So, you might ask, “what is digital marketing.” The best way to explain is to compare the differences in traditional marketing and digital marketing.
Traditional Marketing – Newspapers / Magazines / Radio / TV
In traditional Newspapers and Magazine advertising ads are viewed by all readers regardless of interest. Yes – you can run ads in topic specific magazines and display your advertising within a specific section of a newspaper or magazine, but from a targeting perspective you are still casting a broad net. There is no real way of gauging the impact of your efforts.
Radio and Television has similar targeting. Perhaps the most obvious attempt at targeting is a beer ad during a football game; there is no way to know if your ad is seen (fast-forward, kitchen or bathroom break). Unless the ad has a number to call and “buy now” there is still no real way of gauging the impact of your advertising efforts.
Newspapers and Magazines
Newspapers and Magazines enable advertisers to display advertising to subscribers. In this model, you are paying for impressions. While based on verified subscriber numbers, publishers often inflate the impact of the publications reach by hyping the time the media is available. To justify or inflate rates they say a magazine will sit in a doctor’s office and be read by far more people than just subscribers.
Radio and Television
Radio and Television have traditionally billed based on audience ratings which estimates the viewership based on the show’s popularity, demographics and time of day.
Tracking in traditional marketing is unsatisfactory; relying on “controls” such as custom phone numbers, response cards, coupons, or one-off websites or pages that are often lost in the process. Many people sidestep those controls and call or Google, visiting the main website breaking any connection with the origin of the sale.
Digital Marketing – News Websites/ Forums/ Special Interest Websites/ Blogs/ YouTube/ Facebook / Streaming Media
Search Engines / Google / Yahoo / Bing /
When advertising in Search Results you are zeroing in on people actively looking for products and services. In the search you can use specific terms to home in on the stage of a sale, such as Awareness, Interest, Decision, Action.
If you are introducing a new product you can key off search terms that occur during the discovery phase. For example, if you are selling cycling shorts, you might want to display ads for searches for information on road bicycles or cycling helmets. However, if you feel there are people already looking to buy cycling shorts you might display ads for more specific searches for cycling shorts like “cycling shorts for men” or popular brands of cycling shorts.
Special Interest Websites / Forums / Blogs / Social Media
Traditionally these sites were for brand building (name recognition) and awareness efforts. Now, with targeting available you can:
- Zero in on the age and gender of the user and their geographic location.
- You can display your ads to specific websites, the content of a page, or by placing your ad within pages that contain words and phrases that are related to your products and services.
- You can also display your ads about the website’s topic or based on interests the reader has previously shown an interest in. This is important, because someone with an interest in bicycles may only spend a limited amount of time visiting cycling related content. This approach is proven to be especially beneficial when you are trying to introduce a new category of product to an audience. Suppose you have a new bicycling related service or product, by targeting people with an interest in bicycling you can casually introduce that group to your offering. This topic approach is also beneficial when displaying ads within a video.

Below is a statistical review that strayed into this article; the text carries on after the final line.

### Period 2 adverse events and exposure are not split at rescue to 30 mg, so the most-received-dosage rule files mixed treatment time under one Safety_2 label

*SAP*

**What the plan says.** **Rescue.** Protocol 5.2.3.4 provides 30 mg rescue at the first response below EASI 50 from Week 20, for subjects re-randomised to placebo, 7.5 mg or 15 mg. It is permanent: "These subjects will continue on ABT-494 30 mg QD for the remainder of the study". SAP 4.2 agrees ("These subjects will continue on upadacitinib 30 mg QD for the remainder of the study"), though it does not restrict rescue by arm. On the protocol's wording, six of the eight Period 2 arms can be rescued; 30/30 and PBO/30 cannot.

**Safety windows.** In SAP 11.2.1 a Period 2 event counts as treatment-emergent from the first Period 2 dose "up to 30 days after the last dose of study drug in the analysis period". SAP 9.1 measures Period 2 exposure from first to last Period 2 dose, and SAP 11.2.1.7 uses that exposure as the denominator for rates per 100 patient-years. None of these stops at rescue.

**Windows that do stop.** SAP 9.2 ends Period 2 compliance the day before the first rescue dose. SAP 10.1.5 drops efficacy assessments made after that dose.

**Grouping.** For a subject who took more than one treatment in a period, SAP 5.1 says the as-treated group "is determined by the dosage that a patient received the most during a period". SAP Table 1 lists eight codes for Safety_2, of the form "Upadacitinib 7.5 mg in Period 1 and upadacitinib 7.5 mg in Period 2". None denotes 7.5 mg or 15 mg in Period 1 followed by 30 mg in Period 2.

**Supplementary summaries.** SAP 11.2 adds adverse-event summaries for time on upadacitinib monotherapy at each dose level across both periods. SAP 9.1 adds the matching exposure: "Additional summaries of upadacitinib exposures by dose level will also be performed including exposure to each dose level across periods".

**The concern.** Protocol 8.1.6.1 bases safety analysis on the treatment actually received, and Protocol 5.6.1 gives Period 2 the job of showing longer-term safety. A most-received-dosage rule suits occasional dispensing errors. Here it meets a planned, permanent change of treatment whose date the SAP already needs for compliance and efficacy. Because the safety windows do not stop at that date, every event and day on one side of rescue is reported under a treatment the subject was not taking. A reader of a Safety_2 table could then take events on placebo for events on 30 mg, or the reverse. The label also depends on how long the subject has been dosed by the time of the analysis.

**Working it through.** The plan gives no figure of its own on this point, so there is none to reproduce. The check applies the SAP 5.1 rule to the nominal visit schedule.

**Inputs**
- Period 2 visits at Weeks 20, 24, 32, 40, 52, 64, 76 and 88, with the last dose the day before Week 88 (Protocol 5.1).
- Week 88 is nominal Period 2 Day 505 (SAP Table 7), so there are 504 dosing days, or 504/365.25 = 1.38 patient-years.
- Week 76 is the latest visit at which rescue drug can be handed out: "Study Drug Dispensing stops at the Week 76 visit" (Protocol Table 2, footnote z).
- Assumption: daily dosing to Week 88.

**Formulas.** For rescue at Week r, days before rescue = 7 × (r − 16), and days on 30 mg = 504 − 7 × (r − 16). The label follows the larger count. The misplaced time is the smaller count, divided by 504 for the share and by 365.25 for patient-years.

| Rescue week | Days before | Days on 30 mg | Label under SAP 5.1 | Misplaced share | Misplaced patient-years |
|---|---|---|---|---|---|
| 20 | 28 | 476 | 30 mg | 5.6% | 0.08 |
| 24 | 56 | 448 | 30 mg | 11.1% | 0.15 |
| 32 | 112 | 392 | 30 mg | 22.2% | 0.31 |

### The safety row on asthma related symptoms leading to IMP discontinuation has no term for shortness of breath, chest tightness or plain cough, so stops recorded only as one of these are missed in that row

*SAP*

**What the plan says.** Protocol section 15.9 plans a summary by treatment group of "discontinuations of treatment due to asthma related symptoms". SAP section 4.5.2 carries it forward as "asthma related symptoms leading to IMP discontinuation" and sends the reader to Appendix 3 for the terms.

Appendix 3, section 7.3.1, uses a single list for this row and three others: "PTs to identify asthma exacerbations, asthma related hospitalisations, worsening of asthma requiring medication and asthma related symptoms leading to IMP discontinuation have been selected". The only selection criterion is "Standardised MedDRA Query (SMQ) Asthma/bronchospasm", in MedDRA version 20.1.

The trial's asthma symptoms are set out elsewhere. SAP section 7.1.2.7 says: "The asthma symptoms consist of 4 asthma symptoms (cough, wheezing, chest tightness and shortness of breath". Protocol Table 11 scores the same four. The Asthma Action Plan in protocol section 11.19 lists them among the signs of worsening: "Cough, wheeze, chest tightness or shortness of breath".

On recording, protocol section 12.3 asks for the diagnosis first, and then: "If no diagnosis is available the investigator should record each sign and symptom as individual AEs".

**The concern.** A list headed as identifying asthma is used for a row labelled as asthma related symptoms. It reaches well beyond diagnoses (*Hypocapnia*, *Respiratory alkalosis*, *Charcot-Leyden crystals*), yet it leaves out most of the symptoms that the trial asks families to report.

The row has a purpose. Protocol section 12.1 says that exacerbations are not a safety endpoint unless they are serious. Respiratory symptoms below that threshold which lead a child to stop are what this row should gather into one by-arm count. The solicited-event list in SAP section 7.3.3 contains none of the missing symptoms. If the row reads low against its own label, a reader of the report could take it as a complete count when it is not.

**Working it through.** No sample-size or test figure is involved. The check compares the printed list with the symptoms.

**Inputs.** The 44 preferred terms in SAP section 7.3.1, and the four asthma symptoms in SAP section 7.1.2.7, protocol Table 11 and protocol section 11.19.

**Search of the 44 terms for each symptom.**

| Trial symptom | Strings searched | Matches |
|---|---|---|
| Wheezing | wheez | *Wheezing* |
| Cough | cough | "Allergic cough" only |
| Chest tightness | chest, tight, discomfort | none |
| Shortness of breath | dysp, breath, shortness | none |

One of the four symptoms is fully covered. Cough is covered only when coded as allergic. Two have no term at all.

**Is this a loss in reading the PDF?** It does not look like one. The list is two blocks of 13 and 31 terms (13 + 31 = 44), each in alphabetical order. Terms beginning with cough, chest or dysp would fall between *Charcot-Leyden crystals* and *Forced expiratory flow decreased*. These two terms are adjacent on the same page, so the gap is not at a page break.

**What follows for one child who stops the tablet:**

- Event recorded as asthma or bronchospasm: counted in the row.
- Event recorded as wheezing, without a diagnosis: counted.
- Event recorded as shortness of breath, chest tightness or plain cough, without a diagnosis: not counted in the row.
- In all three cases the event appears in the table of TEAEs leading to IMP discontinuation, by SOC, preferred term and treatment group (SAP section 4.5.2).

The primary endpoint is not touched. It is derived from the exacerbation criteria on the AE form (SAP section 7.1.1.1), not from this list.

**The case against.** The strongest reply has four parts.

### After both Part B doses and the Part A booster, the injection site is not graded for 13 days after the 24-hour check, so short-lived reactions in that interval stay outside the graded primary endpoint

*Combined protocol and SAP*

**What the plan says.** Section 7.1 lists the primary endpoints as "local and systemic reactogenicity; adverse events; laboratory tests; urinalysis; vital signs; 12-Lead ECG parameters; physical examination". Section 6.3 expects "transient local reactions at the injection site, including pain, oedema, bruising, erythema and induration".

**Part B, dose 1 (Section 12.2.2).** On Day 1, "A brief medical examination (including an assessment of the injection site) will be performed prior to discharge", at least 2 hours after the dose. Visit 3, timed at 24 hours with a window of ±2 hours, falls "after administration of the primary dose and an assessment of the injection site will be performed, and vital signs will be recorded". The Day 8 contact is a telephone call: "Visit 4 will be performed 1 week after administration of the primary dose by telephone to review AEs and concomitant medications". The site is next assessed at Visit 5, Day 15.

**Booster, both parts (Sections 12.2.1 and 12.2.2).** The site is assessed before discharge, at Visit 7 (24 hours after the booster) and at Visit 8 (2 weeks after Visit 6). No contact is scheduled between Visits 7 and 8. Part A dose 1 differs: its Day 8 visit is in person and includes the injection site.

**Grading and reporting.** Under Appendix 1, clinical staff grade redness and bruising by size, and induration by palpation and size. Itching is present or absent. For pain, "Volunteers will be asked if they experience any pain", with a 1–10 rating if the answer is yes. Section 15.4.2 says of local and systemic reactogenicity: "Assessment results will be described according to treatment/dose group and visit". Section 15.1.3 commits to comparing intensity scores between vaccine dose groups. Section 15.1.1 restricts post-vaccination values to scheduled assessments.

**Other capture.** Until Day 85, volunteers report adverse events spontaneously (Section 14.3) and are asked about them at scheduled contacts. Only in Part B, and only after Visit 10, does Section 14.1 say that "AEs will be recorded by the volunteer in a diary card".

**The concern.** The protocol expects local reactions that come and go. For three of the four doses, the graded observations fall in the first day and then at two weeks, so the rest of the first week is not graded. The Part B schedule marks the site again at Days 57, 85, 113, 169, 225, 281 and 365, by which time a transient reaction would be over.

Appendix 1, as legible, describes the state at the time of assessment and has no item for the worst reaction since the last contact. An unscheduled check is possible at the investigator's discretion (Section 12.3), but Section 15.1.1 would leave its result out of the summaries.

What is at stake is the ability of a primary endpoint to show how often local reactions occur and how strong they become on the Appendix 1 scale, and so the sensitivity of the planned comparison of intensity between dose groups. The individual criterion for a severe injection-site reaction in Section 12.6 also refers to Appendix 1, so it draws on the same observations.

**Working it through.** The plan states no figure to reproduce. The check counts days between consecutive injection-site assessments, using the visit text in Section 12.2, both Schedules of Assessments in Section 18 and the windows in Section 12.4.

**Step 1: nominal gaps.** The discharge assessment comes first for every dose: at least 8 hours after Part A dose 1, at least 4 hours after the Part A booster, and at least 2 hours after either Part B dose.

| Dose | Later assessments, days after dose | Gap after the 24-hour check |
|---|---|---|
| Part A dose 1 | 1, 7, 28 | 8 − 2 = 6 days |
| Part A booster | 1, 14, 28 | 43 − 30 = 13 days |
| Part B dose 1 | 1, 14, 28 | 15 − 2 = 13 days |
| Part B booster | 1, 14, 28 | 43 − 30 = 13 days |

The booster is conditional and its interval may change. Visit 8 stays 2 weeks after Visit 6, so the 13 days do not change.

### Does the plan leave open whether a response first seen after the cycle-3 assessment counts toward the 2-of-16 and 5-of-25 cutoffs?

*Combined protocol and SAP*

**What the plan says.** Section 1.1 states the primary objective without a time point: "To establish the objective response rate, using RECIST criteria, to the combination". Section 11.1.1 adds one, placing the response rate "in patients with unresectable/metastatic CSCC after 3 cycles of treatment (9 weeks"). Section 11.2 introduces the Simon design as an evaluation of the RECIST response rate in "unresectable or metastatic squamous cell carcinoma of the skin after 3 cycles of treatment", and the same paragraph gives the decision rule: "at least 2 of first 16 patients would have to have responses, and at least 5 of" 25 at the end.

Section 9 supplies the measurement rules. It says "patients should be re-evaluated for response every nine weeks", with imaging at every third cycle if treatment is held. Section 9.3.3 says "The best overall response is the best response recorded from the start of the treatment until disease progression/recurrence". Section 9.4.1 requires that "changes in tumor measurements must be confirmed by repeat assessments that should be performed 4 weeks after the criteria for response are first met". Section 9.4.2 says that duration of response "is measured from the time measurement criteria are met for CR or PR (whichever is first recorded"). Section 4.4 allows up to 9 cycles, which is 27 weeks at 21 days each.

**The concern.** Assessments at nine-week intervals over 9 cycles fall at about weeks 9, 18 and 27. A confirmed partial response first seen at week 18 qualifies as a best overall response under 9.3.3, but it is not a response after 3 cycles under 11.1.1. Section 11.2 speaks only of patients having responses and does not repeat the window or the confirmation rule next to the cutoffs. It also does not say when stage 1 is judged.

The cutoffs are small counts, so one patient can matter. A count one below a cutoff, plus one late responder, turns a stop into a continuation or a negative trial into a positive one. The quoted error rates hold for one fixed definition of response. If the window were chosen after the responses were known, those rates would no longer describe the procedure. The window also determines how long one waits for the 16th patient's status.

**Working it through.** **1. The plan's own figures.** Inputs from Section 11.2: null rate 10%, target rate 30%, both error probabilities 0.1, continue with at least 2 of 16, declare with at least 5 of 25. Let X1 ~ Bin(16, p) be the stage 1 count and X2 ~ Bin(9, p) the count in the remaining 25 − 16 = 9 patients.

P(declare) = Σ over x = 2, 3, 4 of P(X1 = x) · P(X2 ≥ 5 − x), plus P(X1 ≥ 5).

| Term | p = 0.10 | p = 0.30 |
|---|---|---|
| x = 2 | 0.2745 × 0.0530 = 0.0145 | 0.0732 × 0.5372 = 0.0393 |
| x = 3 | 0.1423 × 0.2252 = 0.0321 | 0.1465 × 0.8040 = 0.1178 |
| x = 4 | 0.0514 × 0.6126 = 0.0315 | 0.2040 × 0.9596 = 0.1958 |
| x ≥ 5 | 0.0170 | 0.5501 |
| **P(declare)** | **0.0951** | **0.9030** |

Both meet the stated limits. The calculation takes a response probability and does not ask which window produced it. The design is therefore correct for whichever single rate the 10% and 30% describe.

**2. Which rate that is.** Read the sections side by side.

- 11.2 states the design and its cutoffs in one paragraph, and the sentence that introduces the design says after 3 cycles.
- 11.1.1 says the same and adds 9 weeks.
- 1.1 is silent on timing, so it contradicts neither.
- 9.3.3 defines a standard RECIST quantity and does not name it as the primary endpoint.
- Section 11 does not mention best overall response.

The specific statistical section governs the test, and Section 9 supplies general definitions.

- You can also retarget individuals that have visited your website as they view other websites. Retargeting (aka remarketing), lets you reconnect with people who may have stopped by but didn’t purchase the first time.
Let’s think about the beer commercial during the Super Bowl ad again. By targeting Websites, Forums, Blogs, Social Media, you can focus your advertising (ads?) on people who have visited beer related content and or are those actively engaged in beer discussions!
Pay Models for Digital
Pay per Thousand Impressions (CPM)
The pay per impression model still exists in a digital environment, but with a few modern-day twists. With Digital Marketing, you can get a real idea of the cost-effective of the effort. You can track impressions (how many times your ad was seen), how many clicks your ad received, and what they did once the prospect got to your website, including time on site, pages viewed, key page activity, phone calls and actual purchases.
Pay Per Click (PPC)
Perhaps more desirable in the digital environment is pay per click (or PPC). That is to only pay if someone clicks your ad. Using this approach, you are only charged when someone is interested enough to click through to your website. This description isn’t 100% accurate, because ads with low click-through rates may be charged more per click than ads with high click-through rates, making the actual PPC rate close to a what a CPM rate might be.
With Digital marketing you can track the impact of your ad, identifying what websites and ads generated visits to your website and the actions prospects took while on your website. You can track actions such as, a click-to-call, visit to a key page, the number of pages viewed, and how much time they spent on your website. Because visitors are tracked (with cookies) we can trace actions days after the prospect’s initial interaction and how many other of our ads they were exposed to before the actual purchase. While tracking isn’t perfect (we have issues with off-line sales), we get direct feedback from our efforts that are a solid indicator of the campaigns that work and those that don’t.